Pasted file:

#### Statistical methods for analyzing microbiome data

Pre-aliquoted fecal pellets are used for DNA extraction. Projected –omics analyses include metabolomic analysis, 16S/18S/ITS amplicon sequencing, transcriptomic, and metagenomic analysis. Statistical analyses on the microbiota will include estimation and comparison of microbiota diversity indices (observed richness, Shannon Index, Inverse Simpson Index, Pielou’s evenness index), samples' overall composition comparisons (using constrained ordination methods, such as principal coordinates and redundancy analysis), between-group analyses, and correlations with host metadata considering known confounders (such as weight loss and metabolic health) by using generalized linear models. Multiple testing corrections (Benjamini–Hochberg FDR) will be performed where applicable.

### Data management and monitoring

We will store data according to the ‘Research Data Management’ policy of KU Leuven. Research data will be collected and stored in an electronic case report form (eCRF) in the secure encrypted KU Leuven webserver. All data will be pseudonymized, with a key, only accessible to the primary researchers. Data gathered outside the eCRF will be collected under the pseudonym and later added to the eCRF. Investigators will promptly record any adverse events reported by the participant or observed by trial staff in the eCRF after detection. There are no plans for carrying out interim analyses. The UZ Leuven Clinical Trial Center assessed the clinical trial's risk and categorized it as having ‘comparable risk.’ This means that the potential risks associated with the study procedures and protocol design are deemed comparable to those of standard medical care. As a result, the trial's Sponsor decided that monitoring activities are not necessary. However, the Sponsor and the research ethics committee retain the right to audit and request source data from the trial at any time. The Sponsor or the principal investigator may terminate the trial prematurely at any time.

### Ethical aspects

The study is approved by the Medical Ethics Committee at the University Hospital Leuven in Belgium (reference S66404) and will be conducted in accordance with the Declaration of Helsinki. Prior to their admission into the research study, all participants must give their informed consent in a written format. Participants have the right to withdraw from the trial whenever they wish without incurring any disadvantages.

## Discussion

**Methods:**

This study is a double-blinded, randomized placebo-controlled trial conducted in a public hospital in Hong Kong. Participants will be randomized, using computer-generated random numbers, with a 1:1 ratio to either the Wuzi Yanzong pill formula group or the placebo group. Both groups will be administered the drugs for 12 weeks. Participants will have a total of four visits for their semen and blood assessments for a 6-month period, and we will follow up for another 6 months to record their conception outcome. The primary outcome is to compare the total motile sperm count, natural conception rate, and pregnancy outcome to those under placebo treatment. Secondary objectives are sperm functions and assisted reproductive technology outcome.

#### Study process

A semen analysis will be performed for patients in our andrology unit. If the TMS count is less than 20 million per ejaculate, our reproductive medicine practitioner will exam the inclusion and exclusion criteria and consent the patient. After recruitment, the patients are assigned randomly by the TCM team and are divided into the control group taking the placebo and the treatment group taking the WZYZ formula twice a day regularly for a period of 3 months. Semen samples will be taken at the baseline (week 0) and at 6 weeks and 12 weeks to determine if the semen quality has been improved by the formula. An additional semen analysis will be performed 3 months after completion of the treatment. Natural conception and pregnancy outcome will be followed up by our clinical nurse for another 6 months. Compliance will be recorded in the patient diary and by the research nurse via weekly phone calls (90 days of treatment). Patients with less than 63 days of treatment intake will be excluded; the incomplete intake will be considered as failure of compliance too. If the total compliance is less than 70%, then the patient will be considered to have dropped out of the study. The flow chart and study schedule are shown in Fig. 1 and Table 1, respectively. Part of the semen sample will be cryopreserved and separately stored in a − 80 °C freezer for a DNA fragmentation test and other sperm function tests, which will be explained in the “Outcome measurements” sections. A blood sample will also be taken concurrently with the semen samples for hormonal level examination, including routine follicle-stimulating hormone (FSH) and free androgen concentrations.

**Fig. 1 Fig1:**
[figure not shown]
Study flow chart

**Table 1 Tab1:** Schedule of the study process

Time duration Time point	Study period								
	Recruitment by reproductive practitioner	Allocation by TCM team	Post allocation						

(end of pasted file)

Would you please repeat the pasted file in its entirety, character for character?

#### Statistical methods for analyzing microbiome data

Pre-aliquoted fecal pellets are used for DNA extraction. Projected –omics analyses include metabolomic analysis, 16S/18S/ITS amplicon sequencing, transcriptomic, and metagenomic analysis. Statistical analyses on the microbiota will include estimation and comparison of microbiota diversity indices (observed richness, Shannon Index, Inverse Simpson Index, Pielou’s evenness index), samples' overall composition comparisons (using constrained ordination methods, such as principal coordinates and redundancy analysis), between-group analyses, and correlations with host metadata considering known confounders (such as weight loss and metabolic health) by using generalized linear models. Multiple testing corrections (Benjamini–Hochberg FDR) will be performed where applicable.

### Data management and monitoring

We will store data according to the ‘Research Data Management’ policy of KU Leuven. Research data will be collected and stored in an electronic case report form (eCRF) in the secure encrypted KU Leuven webserver. All data will be pseudonymized, with a key, only accessible to the primary researchers. Data gathered outside the eCRF will be collected under the pseudonym and later added to the eCRF. Investigators will promptly record any adverse events reported by the participant or observed by trial staff in the eCRF after detection. There are no plans for carrying out interim analyses. The UZ Leuven Clinical Trial Center assessed the clinical trial's risk and categorized it as having ‘comparable risk.’ This means that the potential risks associated with the study procedures and protocol design are deemed comparable to those of standard medical care. As a result, the trial's Sponsor decided that monitoring activities are not necessary. However, the Sponsor and the research ethics committee retain the right to audit and request source data from the trial at any time. The Sponsor or the principal investigator may terminate the trial prematurely at any time.

### Ethical aspects

The study is approved by the Medical Ethics Committee at the University Hospital Leuven in Belgium (reference S66404) and will be conducted in accordance with the Declaration of Helsinki. Prior to their admission into the research study, all participants must give their informed consent in a written format. Participants have the right to withdraw from the trial whenever they wish without incurring any disadvantages.

## Discussion

**Methods:**

This study is a double-blinded, randomized placebo-controlled trial conducted in a public hospital in Hong Kong. Participants will be randomized, using computer-generated random numbers, with a 1:1 ratio to either the Wuzi Yanzong pill formula group or the placebo group. Both groups will be administered the drugs for 12 weeks. Participants will have a total of four visits for their semen and blood assessments for a 6-month period, and we will follow up for another 6 months to record their conception outcome. The primary outcome is to compare the total motile sperm count, natural conception rate, and pregnancy outcome to those under placebo treatment. Secondary objectives are sperm functions and assisted reproductive technology outcome.

#### Study process

A semen analysis will be performed for patients in our andrology unit. If the TMS count is less than 20 million per ejaculate, our reproductive medicine practitioner will exam the inclusion and exclusion criteria and consent the patient. After recruitment, the patients are assigned randomly by the TCM team and are divided into the control group taking the placebo and the treatment group taking the WZYZ formula twice a day regularly for a period of 3 months. Semen samples will be taken at the baseline (week 0) and at 6 weeks and 12 weeks to determine if the semen quality has been improved by the formula. An additional semen analysis will be performed 3 months after completion of the treatment. Natural conception and pregnancy outcome will be followed up by our clinical nurse for another 6 months. Compliance will be recorded in the patient diary and by the research nurse via weekly phone calls (90 days of treatment). Patients with less than 63 days of treatment intake will be excluded; the incomplete intake will be considered as failure of compliance too. If the total compliance is less than 70%, then the patient will be considered to have dropped out of the study. The flow chart and study schedule are shown in Fig. 1 and Table 1, respectively. Part of the semen sample will be cryopreserved and separately stored in a − 80 °C freezer for a DNA fragmentation test and other sperm function tests, which will be explained in the “Outcome measurements” sections. A blood sample will also be taken concurrently with the semen samples for hormonal level examination, including routine follicle-stimulating hormone (FSH) and free androgen concentrations.

**Fig. 1 Fig1:**
[figure not shown]
Study flow chart

**Table 1 Tab1:** Schedule of the study process

Time duration Time point	Study period								
	Recruitment by reproductive practitioner	Allocation by TCM team	Post allocation						